Gentrifying the ‘Slave Quarters’

I edit a blog about Vidigal, Vidiga!. For some time I’ve been walking through the favela and hearing about the construction of a small luxury hotel, more precisely in the spectacular viewpoint area of Arvrão, and designed by renowned architect Hélio Pellegrino.

Rumor has it that the construction site and work being done are in a risky area, and that the soil is too unstable for such heavy a job – because, despite the hotel to-be having only two floors, there will also be rooftop pool.

And, behold: on Wednesday, an article was published by the newspaper O Globo in which the architect exposed his innovative vision: “Vidigal was always the senzala (slave quarters) of the great house of Ipanema and Leblon. Now everyone can explore the area and discover what’s in the area, which is wonderful.”

Using that old interpretation technique that I learned in primary school, I now analyze his words:

“Now everyone can explore the area and discover what’s in the region”: I can point out two inaccuracies there. The first is that not “everybody” can attend a 5 star “luxury” hotel. And, in fact, many people who are really looking for a Vidigal for “everyone” have been working against real estate overvaluation, the now-famous “white removal” (gentrification), which subtly pushes residents away from the community.

It is important to let people know that “everybody” can ALREADY discover the wonders of Vidigal–its walking trails, its bars, restaurants, festivals and nightlife, without the presence of said hotel. It’s all here and there are many people coming up the hill. Even more than the present road infrastructure can support, actually.

Next, “slaves of the big house of Ipanema”: this shows a somewhat colonial and particularly ignorant vision of the Vidigal community. The architect might not know of the rich cultural life that has always existed here, ever since the hill was occupied… the organized dances of the Águia Futebol Clube (Eagle Football Club) which congested the former Estrada do Tambá (Tambá Road) – currently known as Estrada Presidente Goulart – when people from middle class neighborhoods went up the hill, as they still do today, benefitting from the cultural life in Vidigal. You may not have heard of our celebrations, which, combined, can attract up to 1200 people in one night. The Lamparina (or Luv) parties and the festivities of Alto Vidigal, right there on Arvrão.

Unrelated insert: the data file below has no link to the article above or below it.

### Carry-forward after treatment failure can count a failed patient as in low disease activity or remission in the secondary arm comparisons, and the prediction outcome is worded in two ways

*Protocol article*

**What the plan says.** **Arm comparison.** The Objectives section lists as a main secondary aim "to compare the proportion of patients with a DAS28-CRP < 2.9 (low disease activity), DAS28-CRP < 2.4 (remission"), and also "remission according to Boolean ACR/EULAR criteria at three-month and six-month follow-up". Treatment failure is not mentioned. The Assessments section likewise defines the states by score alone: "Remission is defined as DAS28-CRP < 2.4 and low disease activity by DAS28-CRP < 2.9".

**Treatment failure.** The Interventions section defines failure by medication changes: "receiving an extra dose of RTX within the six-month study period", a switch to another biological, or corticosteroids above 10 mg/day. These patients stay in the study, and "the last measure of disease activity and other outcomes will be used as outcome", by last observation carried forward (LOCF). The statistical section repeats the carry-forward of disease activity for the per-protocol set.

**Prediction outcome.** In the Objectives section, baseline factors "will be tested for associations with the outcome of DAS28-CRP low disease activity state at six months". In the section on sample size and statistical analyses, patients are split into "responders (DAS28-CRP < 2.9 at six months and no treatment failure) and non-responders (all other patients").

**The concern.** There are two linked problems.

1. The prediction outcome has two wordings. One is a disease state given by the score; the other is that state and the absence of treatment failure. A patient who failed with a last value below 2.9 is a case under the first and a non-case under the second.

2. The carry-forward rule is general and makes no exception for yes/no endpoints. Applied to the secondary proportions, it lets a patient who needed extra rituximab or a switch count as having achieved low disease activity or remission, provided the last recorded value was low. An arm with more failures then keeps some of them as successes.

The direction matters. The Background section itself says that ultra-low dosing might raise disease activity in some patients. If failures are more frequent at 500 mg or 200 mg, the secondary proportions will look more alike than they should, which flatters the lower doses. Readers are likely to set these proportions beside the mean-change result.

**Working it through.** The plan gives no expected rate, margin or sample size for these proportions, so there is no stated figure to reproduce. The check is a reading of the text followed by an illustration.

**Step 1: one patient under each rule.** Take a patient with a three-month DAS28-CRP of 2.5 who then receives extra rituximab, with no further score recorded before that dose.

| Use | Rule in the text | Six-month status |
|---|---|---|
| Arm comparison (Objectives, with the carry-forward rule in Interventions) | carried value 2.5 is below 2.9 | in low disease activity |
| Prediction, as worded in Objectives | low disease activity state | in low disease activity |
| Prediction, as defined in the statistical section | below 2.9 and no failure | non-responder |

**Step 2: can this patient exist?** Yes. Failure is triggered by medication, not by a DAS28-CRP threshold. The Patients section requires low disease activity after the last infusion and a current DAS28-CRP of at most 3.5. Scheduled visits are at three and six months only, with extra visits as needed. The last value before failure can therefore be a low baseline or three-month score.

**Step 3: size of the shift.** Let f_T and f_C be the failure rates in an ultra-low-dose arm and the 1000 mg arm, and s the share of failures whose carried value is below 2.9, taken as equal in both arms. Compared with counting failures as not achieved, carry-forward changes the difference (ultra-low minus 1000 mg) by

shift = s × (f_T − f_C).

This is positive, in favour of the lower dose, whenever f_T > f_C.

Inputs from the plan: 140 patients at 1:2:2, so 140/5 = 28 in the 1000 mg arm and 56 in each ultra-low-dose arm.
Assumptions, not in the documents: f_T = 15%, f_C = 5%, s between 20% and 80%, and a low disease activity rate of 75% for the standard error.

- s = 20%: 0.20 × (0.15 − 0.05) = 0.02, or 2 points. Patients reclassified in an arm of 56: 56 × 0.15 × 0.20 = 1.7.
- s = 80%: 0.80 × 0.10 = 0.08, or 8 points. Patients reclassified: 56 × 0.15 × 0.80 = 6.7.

Yet another mention that deeply bothered me was saying that the new construction “is playing a role in sustainability,” and that it is “innovative and will thus help the people around learn of recycling and reusing possibilities,” as said Mr. Antonio Rodriguez, a business partner of Pellegrino. Perhaps he should be introduced to the activities of Sitiê Vidigal, where trash becomes furniture, or even to Wilson Alexandre, who built an entire residential condominium made with recycled material (photo).

The Vidigal Residents Association also issued its opinion. They are in favor of external investment that helps develop local tourism. However, due to Vidigal’s current infrastructure, they question the development of “super projects” like this one.

I am a resident who’s happy with Vidigal’s economic growth, but also offended by the limited and colonialist vision expressed by Mr. Hélio Pellegrino.